“It was important because it found hereditary influences on the development of heart disease and risk factors that could be found as early as childhood,” says Hal Schrott, an internist in the UI Roy J. and Lucille A. Carver College of Medicine and epidemiologist in the College of Public Health, who was involved with the study from 1973 until his retirement in 2003. “A lot of the findings from the study are taken for granted today, but it was plowing new ground then.”

Matt and Susanna Rivera in Muscatine
Susanna and Matt Rivera don't remember much about the tests in the early days of the Muscatine Heart Study, but both wanted to continue participation as they got older. “It’s important to help other people, so more people know about good heart health,” Susanna says.

To put into perspective how long the Muscatine study has lasted, Richard Nixon was in his first term when the first students were examined, and some of them would be drafted to fight the Vietnam War. The Mary Tyler Moore Show debuted on TV that fall, and telephones were rotary and owned by AT&T.

And so much of the knowledge we have today about what causes poor cardiovascular health was still unknown. The study was the brainchild of Ronald Lauer, a professor of pediatrics in the Carver College of Medicine who specialized in cardiology. He and his colleagues were inspired to follow up the findings of the Framingham Study, a landmark project begun in 1948 that investigated the causes and risk factors of cardiovascular disease by studying adults in Framingham, Massachusetts. But that study only measured risk factors beginning in adulthood. Why not, Lauer wondered, extend that study back to childhood?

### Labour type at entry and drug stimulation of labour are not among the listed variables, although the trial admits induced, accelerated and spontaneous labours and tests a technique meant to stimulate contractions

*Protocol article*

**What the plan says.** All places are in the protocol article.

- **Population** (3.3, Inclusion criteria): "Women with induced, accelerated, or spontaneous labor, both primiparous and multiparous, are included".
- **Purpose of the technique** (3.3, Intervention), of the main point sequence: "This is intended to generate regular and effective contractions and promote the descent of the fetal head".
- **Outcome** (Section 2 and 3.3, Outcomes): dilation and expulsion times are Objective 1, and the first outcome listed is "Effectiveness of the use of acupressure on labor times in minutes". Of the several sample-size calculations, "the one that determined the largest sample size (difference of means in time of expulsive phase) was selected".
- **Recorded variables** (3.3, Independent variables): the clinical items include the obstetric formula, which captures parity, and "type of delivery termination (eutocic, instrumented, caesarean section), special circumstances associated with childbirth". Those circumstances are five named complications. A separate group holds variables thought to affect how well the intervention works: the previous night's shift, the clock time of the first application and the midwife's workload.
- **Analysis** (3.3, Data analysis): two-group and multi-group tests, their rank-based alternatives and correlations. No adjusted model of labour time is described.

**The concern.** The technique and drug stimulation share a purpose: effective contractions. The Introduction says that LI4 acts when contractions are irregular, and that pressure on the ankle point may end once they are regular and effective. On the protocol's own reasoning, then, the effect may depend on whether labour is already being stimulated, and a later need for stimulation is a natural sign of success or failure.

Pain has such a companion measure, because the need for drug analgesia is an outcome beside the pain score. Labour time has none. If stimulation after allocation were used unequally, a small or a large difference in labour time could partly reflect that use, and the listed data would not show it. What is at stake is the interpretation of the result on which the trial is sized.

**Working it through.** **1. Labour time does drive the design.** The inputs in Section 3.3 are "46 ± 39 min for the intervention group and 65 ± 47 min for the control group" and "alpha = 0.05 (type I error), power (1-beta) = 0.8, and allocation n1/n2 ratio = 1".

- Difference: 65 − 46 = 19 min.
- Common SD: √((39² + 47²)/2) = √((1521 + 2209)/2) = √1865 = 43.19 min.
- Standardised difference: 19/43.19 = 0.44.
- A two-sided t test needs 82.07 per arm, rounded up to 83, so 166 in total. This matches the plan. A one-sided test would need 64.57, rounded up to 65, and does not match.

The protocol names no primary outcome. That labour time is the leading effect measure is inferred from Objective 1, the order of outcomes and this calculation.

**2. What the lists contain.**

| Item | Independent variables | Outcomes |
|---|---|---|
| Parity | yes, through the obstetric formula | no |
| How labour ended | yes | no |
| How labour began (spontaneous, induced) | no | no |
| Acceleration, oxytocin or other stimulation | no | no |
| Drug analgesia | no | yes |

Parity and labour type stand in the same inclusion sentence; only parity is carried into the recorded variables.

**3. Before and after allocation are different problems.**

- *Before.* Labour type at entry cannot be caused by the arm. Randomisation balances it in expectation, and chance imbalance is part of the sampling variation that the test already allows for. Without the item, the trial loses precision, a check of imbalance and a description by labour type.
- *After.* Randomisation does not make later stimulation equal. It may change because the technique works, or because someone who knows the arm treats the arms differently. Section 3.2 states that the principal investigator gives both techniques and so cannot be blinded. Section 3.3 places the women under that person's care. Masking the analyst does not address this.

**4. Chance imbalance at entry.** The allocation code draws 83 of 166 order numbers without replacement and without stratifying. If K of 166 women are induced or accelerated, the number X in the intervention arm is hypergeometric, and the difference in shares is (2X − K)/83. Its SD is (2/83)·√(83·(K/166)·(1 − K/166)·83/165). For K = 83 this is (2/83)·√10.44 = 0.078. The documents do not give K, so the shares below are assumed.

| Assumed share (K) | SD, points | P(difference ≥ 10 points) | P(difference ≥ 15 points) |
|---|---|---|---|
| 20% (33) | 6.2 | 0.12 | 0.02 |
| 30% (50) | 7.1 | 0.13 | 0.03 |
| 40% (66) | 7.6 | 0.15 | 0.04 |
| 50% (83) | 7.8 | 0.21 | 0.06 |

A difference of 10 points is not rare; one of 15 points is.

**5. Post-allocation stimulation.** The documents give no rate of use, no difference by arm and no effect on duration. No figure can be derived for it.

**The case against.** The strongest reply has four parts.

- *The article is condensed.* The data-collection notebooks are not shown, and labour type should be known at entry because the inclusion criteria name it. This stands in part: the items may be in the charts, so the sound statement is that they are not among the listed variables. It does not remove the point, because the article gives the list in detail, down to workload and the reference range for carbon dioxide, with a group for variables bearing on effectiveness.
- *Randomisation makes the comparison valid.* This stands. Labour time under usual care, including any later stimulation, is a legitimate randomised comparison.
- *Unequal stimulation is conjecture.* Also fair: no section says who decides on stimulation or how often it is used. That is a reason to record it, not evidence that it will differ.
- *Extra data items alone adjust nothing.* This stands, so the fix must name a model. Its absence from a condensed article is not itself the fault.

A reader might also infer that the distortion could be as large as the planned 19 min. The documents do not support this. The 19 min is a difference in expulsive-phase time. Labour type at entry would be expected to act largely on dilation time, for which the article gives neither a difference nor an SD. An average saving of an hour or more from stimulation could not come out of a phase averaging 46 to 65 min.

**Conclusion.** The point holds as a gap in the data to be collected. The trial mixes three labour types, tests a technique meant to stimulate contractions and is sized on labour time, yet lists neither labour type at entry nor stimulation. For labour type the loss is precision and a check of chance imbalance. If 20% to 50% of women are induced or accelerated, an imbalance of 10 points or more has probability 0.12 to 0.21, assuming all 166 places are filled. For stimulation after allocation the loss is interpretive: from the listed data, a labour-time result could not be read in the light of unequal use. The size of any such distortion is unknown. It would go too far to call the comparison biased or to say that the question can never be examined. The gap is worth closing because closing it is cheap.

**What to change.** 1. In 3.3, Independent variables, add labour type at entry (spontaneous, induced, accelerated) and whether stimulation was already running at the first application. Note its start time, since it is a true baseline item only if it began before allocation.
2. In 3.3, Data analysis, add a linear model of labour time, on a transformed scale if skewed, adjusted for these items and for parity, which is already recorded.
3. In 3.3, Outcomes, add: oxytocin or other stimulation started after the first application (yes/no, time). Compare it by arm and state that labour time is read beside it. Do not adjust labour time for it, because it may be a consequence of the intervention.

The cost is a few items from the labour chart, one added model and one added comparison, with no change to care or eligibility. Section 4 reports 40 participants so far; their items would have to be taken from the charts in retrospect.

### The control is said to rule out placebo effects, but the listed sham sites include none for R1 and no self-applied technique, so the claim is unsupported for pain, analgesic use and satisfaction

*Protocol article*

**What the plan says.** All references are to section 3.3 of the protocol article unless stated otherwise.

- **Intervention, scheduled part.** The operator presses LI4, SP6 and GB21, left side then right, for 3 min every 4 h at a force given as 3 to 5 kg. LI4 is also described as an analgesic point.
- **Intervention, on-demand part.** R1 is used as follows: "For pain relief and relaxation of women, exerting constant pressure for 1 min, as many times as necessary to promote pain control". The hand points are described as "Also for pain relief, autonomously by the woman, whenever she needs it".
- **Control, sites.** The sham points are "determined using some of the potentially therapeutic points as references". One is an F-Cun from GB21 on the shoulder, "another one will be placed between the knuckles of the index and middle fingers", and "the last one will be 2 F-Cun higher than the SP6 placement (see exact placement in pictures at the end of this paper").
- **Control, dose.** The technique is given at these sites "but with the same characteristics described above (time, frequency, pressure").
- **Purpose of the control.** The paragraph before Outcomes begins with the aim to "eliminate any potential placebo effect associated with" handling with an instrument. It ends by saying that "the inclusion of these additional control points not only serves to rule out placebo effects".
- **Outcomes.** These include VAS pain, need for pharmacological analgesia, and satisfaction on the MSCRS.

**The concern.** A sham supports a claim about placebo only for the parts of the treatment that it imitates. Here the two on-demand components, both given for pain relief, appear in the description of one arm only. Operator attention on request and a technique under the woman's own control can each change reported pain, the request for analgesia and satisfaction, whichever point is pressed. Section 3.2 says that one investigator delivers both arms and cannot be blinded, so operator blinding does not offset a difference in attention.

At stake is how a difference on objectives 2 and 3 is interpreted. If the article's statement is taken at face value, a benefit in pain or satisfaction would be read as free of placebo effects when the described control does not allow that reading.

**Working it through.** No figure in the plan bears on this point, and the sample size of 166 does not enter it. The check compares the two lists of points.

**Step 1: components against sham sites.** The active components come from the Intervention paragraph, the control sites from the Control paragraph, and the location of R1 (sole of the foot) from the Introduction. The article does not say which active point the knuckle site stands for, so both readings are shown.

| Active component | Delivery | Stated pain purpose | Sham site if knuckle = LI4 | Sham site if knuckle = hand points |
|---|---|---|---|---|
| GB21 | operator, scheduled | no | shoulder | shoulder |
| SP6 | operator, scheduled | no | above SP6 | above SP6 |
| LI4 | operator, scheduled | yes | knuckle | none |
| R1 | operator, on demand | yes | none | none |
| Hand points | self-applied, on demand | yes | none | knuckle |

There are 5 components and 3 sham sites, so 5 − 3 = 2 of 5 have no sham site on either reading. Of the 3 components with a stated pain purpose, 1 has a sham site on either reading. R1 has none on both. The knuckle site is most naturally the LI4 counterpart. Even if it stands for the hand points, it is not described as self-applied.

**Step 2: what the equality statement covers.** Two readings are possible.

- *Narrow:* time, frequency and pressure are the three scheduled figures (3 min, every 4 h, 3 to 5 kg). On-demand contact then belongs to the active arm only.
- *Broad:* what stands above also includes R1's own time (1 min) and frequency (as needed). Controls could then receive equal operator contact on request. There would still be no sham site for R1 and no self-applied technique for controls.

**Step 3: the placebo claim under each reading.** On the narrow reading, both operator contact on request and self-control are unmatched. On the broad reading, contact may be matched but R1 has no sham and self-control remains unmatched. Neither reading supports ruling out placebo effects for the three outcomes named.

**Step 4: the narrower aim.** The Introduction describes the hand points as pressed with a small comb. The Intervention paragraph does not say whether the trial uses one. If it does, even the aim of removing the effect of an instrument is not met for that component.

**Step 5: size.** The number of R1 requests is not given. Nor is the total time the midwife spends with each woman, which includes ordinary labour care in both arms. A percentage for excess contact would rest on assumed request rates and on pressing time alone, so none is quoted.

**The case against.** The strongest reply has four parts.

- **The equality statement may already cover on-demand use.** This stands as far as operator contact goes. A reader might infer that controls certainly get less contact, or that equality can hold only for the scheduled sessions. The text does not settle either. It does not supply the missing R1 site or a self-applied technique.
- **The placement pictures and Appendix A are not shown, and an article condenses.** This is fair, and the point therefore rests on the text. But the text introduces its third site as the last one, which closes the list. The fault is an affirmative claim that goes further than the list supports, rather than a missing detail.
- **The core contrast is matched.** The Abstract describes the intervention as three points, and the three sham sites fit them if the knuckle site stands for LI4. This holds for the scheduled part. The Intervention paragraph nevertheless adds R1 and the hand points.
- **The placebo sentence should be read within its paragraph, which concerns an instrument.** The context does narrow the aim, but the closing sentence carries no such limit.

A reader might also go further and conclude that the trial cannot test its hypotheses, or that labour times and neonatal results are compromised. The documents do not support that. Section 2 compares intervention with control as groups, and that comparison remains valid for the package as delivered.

“He wanted to take the findings of the Framingham Study down to children,” says Larry Mahoney (MD ’74), a pediatric cardiologist in the Carver College of Medicine who started with the study as a fellow in the 1970s and continued his involvement off and on until his retirement in 2012. “Nobody dreamed that you had to worry about heart risk with kids at that time. People thought that suddenly, in your 40s and 50s, you started having health issues. We didn’t even know what a healthy blood pressure or cholesterol level was for kids.”